The next morning Capt. Andrew Purtell, of Co. K, assisted by John Wildey, of Co. I, and your correspondent, raised the American flag on the camp-ground of the rebels, amid the stirring music of the drum and fife and the enthusiastic cheers of the men. The flag which was raised was presented to Comapny K by Messrs. Whitton, Forsyth and other friends from the neighborhood of the Washington Market, in New York City. After taking up the line of march, at 3 o’clock that afternoon, we proceeded along the road past Fairfax Court House onto Centreville, when we were apprised of a battle going on by the report of artillery, which could be distinctly heard. Orders were immediately given to proceed as rapidly as possible, and at the same time we heard the most extravagant rumors that the New York Second and Twelfth Volunteers, and the Sixty-ninth, had engaged some batteries near Bull’s Run, and were badly cut up, so as to need immediate assistance. The men made the most super-human exertions until we arrived at the front of the hill near Centreville, when we were told that our services were not required, as they had beaten the enemy, and taken possession of a battery, at a place near Bull’s Run. We then again took up the line of march, with only a rest of a half an hour. We passed there the main body of our army, and lay for the night in full view of the village of Centreville. Here, by orders of Colonel Willcox, foraging parties were sent out, and some forty or fifty head of cattle brought in, shot, and dressed for the use of the men, and distributed to them. Our brigade – under Colonel Willcox – was thus the only one, or nearly, that was supplied with fresh food that night and the ensuing morning. Resting that day, and up to Saturday evening, we were ordered again to fall in line for a forward movement. Company rolls were called, and the men responded with alacrity, after which, we were told to lie down by our guns until 2 o’clock in the morning of Sunday. At that hour we were called up, and were fairly on the march a little after 4 o’clock.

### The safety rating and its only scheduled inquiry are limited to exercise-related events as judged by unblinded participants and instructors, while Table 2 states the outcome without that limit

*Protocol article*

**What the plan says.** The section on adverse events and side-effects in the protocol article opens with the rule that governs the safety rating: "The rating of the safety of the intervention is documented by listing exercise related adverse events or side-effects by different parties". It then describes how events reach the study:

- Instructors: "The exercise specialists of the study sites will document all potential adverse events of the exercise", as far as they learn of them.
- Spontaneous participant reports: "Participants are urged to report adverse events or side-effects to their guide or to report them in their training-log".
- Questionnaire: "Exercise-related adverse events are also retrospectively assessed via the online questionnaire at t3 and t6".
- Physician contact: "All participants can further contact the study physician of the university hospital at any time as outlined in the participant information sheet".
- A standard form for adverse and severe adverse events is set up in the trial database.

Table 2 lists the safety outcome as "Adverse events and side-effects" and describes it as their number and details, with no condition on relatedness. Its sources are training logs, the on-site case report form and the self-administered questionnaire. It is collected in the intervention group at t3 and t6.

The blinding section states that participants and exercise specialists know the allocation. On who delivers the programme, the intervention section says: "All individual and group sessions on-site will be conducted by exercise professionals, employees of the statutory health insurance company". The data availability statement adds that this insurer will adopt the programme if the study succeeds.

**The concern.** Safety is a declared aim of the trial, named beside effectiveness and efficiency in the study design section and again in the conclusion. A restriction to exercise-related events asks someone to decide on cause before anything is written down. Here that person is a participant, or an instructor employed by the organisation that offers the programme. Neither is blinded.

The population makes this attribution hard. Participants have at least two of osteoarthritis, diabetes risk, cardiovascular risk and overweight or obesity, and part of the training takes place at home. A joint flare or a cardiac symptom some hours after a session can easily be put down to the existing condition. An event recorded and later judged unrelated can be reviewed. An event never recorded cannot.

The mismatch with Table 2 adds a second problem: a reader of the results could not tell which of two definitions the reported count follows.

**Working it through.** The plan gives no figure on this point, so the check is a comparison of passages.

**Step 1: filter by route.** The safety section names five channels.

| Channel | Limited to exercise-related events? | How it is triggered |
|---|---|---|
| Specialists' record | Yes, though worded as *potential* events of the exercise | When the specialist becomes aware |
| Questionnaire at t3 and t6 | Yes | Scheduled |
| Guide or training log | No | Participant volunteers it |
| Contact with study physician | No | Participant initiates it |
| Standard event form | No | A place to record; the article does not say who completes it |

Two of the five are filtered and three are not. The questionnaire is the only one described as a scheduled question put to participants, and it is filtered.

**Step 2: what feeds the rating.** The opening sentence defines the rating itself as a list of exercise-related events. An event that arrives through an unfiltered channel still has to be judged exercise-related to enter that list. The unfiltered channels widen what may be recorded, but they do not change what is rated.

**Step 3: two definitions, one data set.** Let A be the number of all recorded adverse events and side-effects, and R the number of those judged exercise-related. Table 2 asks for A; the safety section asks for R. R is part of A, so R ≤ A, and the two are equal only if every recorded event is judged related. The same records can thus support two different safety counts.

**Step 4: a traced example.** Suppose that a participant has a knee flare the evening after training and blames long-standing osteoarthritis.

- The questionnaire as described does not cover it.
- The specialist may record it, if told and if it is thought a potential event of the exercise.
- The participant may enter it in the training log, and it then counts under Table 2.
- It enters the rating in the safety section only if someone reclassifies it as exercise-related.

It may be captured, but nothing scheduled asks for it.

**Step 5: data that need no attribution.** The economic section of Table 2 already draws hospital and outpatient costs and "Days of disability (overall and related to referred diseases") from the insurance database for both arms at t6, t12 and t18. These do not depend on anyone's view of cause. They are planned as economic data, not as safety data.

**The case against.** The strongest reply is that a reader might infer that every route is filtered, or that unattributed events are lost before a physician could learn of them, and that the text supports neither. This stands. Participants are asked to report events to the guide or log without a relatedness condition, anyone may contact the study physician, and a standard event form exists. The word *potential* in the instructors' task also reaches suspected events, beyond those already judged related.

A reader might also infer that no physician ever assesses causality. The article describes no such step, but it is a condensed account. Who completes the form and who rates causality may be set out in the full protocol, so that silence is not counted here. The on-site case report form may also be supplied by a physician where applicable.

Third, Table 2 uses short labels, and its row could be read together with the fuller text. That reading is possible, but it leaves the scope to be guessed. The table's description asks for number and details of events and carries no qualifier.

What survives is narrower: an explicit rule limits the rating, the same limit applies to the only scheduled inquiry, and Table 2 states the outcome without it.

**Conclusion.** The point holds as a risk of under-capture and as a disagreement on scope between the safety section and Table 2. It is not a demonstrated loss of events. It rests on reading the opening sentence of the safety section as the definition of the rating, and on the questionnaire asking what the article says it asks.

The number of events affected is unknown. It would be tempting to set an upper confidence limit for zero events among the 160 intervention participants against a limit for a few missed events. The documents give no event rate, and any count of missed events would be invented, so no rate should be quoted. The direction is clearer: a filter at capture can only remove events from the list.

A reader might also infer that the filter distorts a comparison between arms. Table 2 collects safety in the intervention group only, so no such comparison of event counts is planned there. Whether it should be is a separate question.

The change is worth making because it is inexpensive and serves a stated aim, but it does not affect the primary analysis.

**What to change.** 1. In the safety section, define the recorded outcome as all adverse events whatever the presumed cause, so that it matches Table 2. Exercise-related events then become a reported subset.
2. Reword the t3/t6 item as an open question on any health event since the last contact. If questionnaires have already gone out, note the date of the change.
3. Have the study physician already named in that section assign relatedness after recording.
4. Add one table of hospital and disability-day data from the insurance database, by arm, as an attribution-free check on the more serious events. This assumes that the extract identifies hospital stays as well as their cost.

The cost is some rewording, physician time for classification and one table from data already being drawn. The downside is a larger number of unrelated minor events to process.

Again striking a circuitous path through the woods, so as to flank the enemy’s batteries, accompanied by Gen. McDowell (the Scott Life Guard and the Michigan Regiment still with us), we marched steadily on until between 12 and 1 o’clock in the day. During the last four miles on the march we were in sight of the battlefield, from whence we could see clouds of smoke arising, and distinctly hear the report of the guns. Coming nearly within a mile of the actual battle-field, our men halted, threw off their overcoats, and haversacks, and, with only their canteens and equipments, marched immediately on the field.  Arriving at the foot of the hill, our two associate regiments were detached from us, while we marched over the brow of the hill, through a heavy wheat-field. Our red shirts had no sooner glanced in the sunlight than the enemy, noticing our approach, began to throw their six-pound shot at us. Falling back to the foot of the hill, Companies A and H of the regiment were ordered to be held back as reserve, while the remainder pressed eagerly onto the fight. These two companies in less than five minutes, were ordered forward and join the regiment in the battle. Our first point of attack was the nearest position held by the rebels. Some three regiments of riflemen were drawn up in front of a fence, with a masked battery on their left, at the edge of a wood which run down to our right, filled with their sharp-shooters and cavalry. From two to three hundred yards distant from the enemy’s line was another fence, up to which our regiment charged and delivered their fire. From here we could plainly see the rebel soldiers with the Confederate flag in the centre. While the men were loading, a charge was made on our rear, from the wood, by the now celebrated Black Horse Cavalry. Col. Heintzelman, of the Regular service was at this time with us, and he, like ourselves mistook this cavalry for troops of our own. Waving a small American flag at each end of their line, they advance to within almost  pistol shot, when our men discovered their mistake, and, flanking round, poured a volley into them, and then made a charge. It was one indiscriminate fight, hand to hand, and men fell on all sides, the enemy in front firing at us. Bowie-knives and pistols were used with deadly effect, until in this way the cavalry were driven back, their horses scampering riderless and wildly over the hills. At this point Col. Farnham was shot from his horse, wounded on the left side of the head, but was picked up and again placed on his charger, and led us to the charge against the battery. Major Loeser’s horse was also shot from under him, but being again mounted, he rode around our line as coolly as ever, urging the men to the charge. Being again driven back we retired some distance down the hill, attempting to carry our wounded off with us, when the colonel rode around to the rear and again brought the men to the charge.  It was all in vain, however, for our comrades were fast falling by the fire from the woods, while the enemy were too firmly intrenched for us to attempt to get nearer than the fence of which I firs spoke. At this point the Michigan First were brought up and driven back. Then the Rhode Island men charged with Gov. Sprague riding at their head; and, fighting all that the men could do, were still repulsed. While we were thus carrying our wounded slowly with us, we observed the Sixty-ninth Regiment coming along in full line of battle. They asked what the matter was, and being told that we had been driven back, answered that they would take satisfaction for us. Marching up to the particular point from where we had been driven, they delivered in their fire, loaded and fired again, and staid until actually driven back without the least chance of forcing the enemy from his position. It was at this time that their flag was taken (the green banner of their nationality) and carried through the woods.